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Detail from Maurice Toussaint poster

"Isn't This Worth Fighting For?"
Landscape in the Posters of the First World War

Manchester Metropolitan University & Imperial War Museum 'Posters of Conflict' Project


Unknown - Your Country's Call

Your Country's Call
PST 11768

H. Gray - Thiepval

H. Gray
PST 12805

The First World War was partly a conflict over territory: France and Germany had had a long-running dispute over the border region of Alsace-Lorraine; Italy and Austria-Hungary contested the Alpine regions on their borders; in eastern Europe, Germany and Austria-Hungary competed with Russia for dominance; and overseas, the extensive lands of the British Empire were under threat from Germany's expansionist colonial policy.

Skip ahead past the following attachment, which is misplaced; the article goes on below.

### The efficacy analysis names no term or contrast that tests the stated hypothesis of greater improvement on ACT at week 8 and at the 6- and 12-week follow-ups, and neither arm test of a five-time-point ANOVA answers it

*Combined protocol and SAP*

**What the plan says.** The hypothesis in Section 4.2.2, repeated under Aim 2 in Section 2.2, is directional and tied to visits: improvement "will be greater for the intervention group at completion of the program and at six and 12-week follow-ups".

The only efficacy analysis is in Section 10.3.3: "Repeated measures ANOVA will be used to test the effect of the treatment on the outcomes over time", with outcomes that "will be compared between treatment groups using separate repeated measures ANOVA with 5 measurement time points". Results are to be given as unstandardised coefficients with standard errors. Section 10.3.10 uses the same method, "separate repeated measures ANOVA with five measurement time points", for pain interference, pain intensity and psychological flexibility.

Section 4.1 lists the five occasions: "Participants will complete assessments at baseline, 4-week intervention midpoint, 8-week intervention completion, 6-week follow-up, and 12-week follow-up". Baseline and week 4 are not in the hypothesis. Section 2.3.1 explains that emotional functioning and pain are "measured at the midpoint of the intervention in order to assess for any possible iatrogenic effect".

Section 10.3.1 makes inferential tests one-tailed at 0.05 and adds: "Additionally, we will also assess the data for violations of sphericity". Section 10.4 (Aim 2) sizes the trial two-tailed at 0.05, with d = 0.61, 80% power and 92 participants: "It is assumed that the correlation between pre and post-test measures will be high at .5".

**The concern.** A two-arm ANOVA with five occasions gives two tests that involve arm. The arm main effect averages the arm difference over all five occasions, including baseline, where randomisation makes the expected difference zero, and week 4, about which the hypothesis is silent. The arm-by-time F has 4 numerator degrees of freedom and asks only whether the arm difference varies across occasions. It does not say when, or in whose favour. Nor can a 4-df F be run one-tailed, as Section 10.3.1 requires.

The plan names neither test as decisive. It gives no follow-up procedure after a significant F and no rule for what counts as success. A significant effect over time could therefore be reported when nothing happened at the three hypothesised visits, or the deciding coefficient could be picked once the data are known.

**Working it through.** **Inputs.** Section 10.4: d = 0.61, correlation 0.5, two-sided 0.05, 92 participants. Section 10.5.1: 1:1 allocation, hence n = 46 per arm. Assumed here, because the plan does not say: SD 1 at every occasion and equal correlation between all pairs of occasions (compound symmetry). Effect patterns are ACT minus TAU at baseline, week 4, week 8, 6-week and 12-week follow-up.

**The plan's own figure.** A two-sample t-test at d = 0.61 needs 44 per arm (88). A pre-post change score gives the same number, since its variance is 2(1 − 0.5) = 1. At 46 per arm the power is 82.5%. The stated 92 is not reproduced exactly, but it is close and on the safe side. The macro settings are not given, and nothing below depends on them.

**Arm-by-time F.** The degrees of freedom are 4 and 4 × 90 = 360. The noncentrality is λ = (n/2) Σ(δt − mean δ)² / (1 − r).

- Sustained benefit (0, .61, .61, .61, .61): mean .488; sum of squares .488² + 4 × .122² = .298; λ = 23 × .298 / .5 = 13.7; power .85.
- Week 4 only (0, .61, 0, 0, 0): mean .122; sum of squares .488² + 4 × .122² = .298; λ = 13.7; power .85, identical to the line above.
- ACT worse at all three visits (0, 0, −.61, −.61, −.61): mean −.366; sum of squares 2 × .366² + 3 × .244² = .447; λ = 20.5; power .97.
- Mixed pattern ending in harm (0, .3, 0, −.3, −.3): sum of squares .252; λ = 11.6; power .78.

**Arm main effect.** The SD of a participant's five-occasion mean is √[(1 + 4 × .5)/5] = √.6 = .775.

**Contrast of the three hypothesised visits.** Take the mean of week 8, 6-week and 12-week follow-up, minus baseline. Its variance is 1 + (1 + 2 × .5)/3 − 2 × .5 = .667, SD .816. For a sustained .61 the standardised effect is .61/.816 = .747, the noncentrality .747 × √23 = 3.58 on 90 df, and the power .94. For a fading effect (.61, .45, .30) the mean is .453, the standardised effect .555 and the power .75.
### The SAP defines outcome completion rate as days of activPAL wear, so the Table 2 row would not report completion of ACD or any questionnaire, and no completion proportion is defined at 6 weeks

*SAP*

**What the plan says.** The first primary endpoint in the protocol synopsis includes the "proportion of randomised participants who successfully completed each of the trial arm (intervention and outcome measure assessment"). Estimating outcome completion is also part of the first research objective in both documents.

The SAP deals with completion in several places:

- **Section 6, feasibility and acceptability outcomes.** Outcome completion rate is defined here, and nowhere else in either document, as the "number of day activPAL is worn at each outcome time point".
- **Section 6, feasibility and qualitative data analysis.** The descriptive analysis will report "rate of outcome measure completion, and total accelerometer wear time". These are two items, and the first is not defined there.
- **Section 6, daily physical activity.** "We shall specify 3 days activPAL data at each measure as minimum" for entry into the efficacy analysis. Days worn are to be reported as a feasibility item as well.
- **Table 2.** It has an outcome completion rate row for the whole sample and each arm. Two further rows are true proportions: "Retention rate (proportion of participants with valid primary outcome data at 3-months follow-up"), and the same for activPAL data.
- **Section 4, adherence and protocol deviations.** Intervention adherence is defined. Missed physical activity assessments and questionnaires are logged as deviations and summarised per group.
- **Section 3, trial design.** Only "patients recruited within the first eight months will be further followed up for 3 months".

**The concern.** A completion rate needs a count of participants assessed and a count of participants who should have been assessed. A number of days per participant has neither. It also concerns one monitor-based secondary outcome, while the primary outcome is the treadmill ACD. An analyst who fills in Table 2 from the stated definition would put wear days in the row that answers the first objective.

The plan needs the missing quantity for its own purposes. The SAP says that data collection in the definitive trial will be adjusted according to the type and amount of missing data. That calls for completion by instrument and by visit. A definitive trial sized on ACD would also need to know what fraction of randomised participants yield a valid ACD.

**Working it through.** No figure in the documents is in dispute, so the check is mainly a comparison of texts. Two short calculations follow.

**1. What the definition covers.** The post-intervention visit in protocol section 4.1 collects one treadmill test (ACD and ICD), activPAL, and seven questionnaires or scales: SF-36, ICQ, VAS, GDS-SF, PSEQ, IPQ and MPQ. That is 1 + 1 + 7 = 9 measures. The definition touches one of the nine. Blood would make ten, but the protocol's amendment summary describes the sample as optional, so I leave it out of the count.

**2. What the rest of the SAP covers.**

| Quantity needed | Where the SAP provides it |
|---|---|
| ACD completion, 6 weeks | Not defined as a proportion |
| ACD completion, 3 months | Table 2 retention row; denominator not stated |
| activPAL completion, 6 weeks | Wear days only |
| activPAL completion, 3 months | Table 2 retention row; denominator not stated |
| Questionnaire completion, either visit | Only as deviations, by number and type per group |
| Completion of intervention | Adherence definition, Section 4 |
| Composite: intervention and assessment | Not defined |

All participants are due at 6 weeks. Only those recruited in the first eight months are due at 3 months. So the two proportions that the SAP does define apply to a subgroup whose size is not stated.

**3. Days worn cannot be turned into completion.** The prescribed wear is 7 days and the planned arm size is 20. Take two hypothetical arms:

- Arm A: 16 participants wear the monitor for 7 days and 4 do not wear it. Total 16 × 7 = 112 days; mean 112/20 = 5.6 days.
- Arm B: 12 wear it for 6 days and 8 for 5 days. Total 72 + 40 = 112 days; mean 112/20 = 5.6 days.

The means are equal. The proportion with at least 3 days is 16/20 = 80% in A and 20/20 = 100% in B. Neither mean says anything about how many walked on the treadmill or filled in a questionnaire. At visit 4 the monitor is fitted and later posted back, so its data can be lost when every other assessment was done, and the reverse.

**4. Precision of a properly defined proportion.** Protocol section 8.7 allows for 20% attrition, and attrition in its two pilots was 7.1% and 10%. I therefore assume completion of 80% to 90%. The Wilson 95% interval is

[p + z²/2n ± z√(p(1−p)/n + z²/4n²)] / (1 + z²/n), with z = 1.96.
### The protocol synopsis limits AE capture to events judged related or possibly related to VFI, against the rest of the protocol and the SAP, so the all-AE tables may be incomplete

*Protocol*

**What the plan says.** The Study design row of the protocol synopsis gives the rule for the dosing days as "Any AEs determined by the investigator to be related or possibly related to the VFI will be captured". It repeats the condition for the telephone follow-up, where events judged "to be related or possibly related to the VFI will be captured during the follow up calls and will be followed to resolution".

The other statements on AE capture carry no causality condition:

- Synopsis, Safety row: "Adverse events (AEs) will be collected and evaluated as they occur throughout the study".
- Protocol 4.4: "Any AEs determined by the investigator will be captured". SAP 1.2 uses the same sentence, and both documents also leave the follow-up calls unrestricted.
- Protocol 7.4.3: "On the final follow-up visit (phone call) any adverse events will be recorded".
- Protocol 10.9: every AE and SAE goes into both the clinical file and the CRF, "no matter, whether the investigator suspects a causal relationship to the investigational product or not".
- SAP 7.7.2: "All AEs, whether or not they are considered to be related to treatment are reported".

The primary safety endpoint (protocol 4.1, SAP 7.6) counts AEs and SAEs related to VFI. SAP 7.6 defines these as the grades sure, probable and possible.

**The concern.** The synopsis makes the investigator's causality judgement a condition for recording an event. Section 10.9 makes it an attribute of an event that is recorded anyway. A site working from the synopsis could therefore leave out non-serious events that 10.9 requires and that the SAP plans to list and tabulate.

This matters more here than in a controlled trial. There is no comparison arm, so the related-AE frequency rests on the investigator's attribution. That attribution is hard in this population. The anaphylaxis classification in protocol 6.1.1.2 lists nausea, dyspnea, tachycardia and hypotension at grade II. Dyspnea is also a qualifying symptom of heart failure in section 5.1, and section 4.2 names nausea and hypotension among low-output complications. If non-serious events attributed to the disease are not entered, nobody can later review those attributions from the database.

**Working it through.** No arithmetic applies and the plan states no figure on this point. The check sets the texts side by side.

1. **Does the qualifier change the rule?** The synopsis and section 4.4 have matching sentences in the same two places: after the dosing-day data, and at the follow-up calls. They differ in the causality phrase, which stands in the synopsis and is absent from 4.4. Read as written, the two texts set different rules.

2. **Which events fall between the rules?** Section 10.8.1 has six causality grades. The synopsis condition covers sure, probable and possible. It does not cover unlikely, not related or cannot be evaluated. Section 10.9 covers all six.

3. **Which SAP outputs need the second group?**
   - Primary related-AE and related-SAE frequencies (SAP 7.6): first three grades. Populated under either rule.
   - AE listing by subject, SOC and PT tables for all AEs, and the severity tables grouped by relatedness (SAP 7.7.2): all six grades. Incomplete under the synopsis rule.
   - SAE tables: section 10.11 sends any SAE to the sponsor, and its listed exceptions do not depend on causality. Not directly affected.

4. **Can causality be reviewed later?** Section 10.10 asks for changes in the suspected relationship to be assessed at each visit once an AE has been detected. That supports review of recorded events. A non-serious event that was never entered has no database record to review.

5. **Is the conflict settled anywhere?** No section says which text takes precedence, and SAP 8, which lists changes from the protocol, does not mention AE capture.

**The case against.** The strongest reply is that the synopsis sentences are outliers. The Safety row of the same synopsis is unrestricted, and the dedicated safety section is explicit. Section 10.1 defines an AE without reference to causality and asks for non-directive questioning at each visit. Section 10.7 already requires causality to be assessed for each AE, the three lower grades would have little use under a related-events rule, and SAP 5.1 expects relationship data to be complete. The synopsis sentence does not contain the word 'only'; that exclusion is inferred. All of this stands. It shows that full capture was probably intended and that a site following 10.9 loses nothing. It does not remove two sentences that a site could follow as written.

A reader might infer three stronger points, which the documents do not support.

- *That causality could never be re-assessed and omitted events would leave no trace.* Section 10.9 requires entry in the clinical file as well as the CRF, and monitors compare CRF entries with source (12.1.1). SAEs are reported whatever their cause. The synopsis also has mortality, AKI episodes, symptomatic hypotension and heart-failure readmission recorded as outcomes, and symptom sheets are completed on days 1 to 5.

As a result, the posters produced by the belligerent nations tended to emphasize the importance of landscape: the “home soil” or “fatherland” came to symbolically represent each nation's values and identity.

In a war where invasion, or the threat of invasion, was constant, it is not surprising that the security of the home soil of each nation was uppermost in the minds of most people. France was partially occupied for the majority of the war, and was most in danger of losing further land, resulting in the production of many posters depicting "le terre sacree" [the sacred soil].

Also, in less industrialized nations, the importance of the rural economy was paramount, and this was reflected in the number of posters with agrarian themes. This was particularly prevalent in posters from France, Austria-Hungary and Italy, which were less industrialized than Britain and Germany. In addition, wartime shortages, and the use of blockades to stop the import of foodstuffs, increased the importance of the land as a source of food.

The emphasis on agrarian life is also perhaps indicative of a nostalgia for “simpler” times, a reaction against the technology of mechanized warfare. Idealised images of the countryside served as a reminder of a more peaceful and "natural" way of life.

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